“Compassion is a verb.” Thich Nhat Hanh
The renowned Vietnamese monk and author Thich Nhat Hanh is not rewriting the rules of grammar here. Instead, I believe he’s conveying something much more important to us as writers: He’s inviting us to remember that bringing compassion to our work is what enlivens it and allows us to connect with our reader.
As fiction writers, playwrights, or poets, we must find ways to inhabit our characters lives – to understand why they feel compelled to do what they do. And to share what we’ve learned with our readers without judgment, without condemning them. As journalists, we look for stories that reveal human behavior in all its many forms. And, as memoirists we must plunge boldly into the tangled and sometimes tortured territory of the human heart and bring back what we’ve learned – both the painful and the glorious.
Think about the writers that you love, the ones you go back to again and again because they have something to tell you that you need to know. It’s more than likely that you feel drawn to them because of the clear-eyed, but open-hearted way they share the stories they’ve created or witnessed. How can we bring more compassion to the page?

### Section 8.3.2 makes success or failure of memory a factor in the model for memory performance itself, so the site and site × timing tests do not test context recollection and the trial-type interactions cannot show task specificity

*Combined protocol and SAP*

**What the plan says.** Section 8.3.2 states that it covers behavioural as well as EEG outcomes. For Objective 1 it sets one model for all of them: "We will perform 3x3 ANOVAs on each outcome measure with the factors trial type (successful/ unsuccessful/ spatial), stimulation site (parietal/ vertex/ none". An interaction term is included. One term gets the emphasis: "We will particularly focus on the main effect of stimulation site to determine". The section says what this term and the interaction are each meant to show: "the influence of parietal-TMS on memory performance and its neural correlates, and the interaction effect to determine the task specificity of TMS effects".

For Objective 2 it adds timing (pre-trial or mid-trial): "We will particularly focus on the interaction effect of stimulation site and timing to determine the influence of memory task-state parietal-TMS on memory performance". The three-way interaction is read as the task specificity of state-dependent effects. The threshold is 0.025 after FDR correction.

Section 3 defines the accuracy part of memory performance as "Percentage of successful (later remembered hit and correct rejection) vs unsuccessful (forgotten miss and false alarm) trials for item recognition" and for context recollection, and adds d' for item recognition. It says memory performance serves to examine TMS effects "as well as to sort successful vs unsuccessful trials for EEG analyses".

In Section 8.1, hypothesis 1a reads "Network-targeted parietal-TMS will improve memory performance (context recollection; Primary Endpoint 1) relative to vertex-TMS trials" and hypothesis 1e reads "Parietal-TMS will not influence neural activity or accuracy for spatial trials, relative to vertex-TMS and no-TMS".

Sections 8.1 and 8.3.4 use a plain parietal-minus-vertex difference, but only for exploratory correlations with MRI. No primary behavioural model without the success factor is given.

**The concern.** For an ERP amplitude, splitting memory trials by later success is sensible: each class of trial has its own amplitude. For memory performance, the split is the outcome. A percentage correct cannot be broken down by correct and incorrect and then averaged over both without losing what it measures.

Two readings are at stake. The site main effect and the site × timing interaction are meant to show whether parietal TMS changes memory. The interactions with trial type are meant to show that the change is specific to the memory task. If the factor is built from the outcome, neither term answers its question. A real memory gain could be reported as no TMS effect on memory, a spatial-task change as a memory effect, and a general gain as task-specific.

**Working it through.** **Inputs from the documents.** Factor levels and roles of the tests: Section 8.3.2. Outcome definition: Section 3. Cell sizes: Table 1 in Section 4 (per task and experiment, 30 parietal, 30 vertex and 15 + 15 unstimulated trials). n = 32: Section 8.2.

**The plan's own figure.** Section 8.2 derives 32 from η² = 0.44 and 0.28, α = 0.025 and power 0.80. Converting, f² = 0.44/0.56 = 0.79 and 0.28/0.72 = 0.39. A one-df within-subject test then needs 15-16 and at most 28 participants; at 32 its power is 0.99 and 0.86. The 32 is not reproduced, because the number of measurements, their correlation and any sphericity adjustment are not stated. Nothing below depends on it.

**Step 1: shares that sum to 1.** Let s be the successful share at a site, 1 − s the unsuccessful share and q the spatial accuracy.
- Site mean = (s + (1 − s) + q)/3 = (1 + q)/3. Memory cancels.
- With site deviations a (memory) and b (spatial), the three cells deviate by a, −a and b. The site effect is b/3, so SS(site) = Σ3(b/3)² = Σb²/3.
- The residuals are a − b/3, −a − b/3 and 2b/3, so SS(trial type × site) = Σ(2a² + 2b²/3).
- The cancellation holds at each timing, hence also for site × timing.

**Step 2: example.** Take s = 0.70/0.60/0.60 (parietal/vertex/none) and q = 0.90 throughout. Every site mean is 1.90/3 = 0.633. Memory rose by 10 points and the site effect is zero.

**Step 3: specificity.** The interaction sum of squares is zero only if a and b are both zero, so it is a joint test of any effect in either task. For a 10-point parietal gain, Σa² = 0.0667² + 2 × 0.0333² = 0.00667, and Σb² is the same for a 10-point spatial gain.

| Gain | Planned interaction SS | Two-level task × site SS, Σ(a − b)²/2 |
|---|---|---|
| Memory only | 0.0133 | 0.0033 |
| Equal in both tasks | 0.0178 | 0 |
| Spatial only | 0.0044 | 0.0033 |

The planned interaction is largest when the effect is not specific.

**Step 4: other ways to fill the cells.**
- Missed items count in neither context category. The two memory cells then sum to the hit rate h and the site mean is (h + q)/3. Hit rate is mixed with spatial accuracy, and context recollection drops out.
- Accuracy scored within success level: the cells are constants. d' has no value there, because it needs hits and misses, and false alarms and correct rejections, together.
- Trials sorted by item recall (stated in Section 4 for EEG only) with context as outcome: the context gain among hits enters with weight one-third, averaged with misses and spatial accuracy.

We can remember that our job is to understand, not judge, the characters we bring to life.
We can remind ourelves that confusion and cruelty are part of the human condition.
We can see ourselves in our characters and treat them as we’d want to be treated.
We can look for the reasons that compell forward motion and shine a light on them.
We can act upon the wise reminder, “What comes from the heart goes to the heart.”
When we tell our stories from a place of kindness and caring, however difficult, we give our readers permission to bring those same qualities to the page. And when reader, writer, and the people we create or describe all share this bond — this striving to see and understand with an open heart — then we are all enriched and enlivened. Let’s remember that in the grammar of the heart, compassion is a verb. And then let’s all write on.
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